At the forefront of debates about early childhood education policy is a focus on raising the quality of learning environments in community-based centers and schools as a means of promoting child development, particularly for low-income children and children of color. Central to this discussion is how policymakers and practitioners can promote the quality of teachers’ professional practice in early childhood classrooms and support the workforce through ongoing professional development. Much more needs to be learned to inform practice and policy regarding what works, and for whom, when promoting quality in early childhood education.
First, there is more to learn about which specific teacher practices best support child outcomes. Evidence shows that process quality — the quality of teacher-child interactions — is more strongly associated with child outcomes than structural quality — the way classrooms are configured. Less work has focused on the degree to which specific teacher practices related to instructional quality or to particular content domains are associated with child outcomes. Second, experimental research suggests that both teacher training and ongoing coaching are related to improved classroom practice, but it is unclear how much professional development a typical teacher receives or how the level of professional development is related to observed teacher practice. Finally, growing cultural and linguistic diversity in today’s classrooms highlights a need to examine not only which teacher practices matter but also which practices may be more supportive for different subgroups of children. Few empirical studies have examined whether the association between classroom quality and child outcomes varies for children from different subgroups; replication is needed.
What Matters Most for Teachers and Young Children? An Examination of Teacher Practices, Child Outcomes, and Teacher Professional Development in Low-Income Preschool Programs is a secondary data analysis that tackles these questions head-on by examining (a) which specific teacher practices matter for supporting child outcomes, (b) which teacher practices matter for whom, (c) how teacher practices are related to teacher professional development, and (d) patterns in teacher practices, focusing on curriculum implementation.
Additional Project Details
Agenda, Scope, and Goals
What Matters Most for Teachers and Young Children seeks to investigate how specific teacher practices are predictive of child outcomes, examine how teacher professional development may support teacher professional practice, and describe patterns of teacher practice as they naturally occur. Two sets of research questions will be explored. The first examines the pattern of associations in line with a conceptual model’s theorized pathways from teacher professional development to teacher practice to child outcomes. It explores how pathways may vary (a) for children from different racial-ethnic backgrounds or who differ in initial skill levels and (b) for classrooms led by teachers with different experience levels or racial-ethnic backgrounds. The second dives into the implementation process in classrooms receiving a math intervention by examining whether distinct “profiles” of teacher practice can be identified and which teacher and classroom characteristics predict those profiles.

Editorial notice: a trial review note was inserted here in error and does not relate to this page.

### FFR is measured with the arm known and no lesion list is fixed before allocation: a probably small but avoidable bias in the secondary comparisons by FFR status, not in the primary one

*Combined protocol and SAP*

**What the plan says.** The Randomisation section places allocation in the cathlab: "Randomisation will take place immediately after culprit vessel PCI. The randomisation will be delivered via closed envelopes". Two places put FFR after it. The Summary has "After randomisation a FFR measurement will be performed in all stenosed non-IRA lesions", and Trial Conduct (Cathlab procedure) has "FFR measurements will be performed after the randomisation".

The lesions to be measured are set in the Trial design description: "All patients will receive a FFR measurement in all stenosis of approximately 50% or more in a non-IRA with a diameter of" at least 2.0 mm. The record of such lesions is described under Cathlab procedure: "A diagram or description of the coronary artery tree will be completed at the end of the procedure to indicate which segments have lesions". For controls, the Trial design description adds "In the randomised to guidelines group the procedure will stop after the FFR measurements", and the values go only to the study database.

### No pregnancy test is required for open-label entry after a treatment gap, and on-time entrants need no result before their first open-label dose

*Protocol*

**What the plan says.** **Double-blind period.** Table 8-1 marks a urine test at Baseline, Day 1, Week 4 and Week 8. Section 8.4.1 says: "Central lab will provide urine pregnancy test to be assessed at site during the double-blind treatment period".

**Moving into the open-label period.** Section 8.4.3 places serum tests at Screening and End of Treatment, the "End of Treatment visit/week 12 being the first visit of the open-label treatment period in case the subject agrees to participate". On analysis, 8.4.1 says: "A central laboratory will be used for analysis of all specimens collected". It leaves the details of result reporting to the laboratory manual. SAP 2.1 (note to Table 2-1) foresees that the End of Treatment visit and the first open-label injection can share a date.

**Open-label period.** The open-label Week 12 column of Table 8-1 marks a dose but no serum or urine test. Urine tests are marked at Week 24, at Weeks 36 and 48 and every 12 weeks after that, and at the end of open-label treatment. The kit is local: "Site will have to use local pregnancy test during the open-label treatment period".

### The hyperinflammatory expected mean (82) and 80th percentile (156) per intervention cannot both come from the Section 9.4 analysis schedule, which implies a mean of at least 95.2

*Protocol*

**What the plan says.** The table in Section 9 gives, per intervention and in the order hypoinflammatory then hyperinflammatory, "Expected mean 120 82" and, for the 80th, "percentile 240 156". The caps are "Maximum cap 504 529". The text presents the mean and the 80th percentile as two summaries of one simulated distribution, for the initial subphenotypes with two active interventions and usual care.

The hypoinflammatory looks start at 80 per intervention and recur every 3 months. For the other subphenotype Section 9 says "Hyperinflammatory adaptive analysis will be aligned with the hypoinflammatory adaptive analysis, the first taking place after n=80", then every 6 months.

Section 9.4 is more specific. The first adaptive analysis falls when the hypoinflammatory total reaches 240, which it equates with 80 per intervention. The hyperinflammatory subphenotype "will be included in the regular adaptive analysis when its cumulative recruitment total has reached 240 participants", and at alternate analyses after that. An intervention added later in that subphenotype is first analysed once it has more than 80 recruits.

Design, Sites, and Data Sources
What Matters Most for Teachers and Young Children is a secondary data analysis using quantitative data from Making Pre-K Count, a large-scale cluster randomized controlled trial conducted by MDRC. Making Pre-K Count evaluated the effect on children’s outcomes of an evidence-based math curriculum (Building Blocks) combined with extensive teacher training and in-classroom coaching. The sample consisted of 69 full-day preschool programs funded by New York City’s Department of Education and Administration for Children’s Services — in public schools and community-based centers, including Head Start — serving a low-income population of 4-year-old children. The preschool sites were selected to reflect the geographic, racial, and ethnic diversity of New York City’s low-income population, although the sample was not designed to be statistically representative. Preschool sites were randomly assigned either to receive two years of curriculum plus professional development (program group) or to continue with “preschool as usual” (control group). A total of 34 preschools (88 classrooms) were in the program group, and 35 preschools (89 classrooms) were in the preschool-as-usual group.
The study was conducted during the school years of 2013-2014 and 2014-2015; data on children were collected in the second year. The data from Making Pre-K Count are uniquely suited to answer this study’s research questions about links among teacher practice, children’s learning, and professional development, because multiple quantitative measures of these constructs were collected, but explicit modeling of such associations was not a primary aim of the Making Pre-K Count study.
In What Matters Most for Teachers and Young Children, structural equation modeling will be used to examine the first set of research questions that follow theorized pathways from teacher professional development to teacher practice to child outcomes and how pathways may vary for different subgroups of children and classrooms. For the second set of research questions, a combination of latent profile analysis and multinomial logistic regression will be used to dive into implementation processes in those classrooms receiving a math intervention by examining “profiles” of teacher practice and which teacher and classroom characteristics predict them.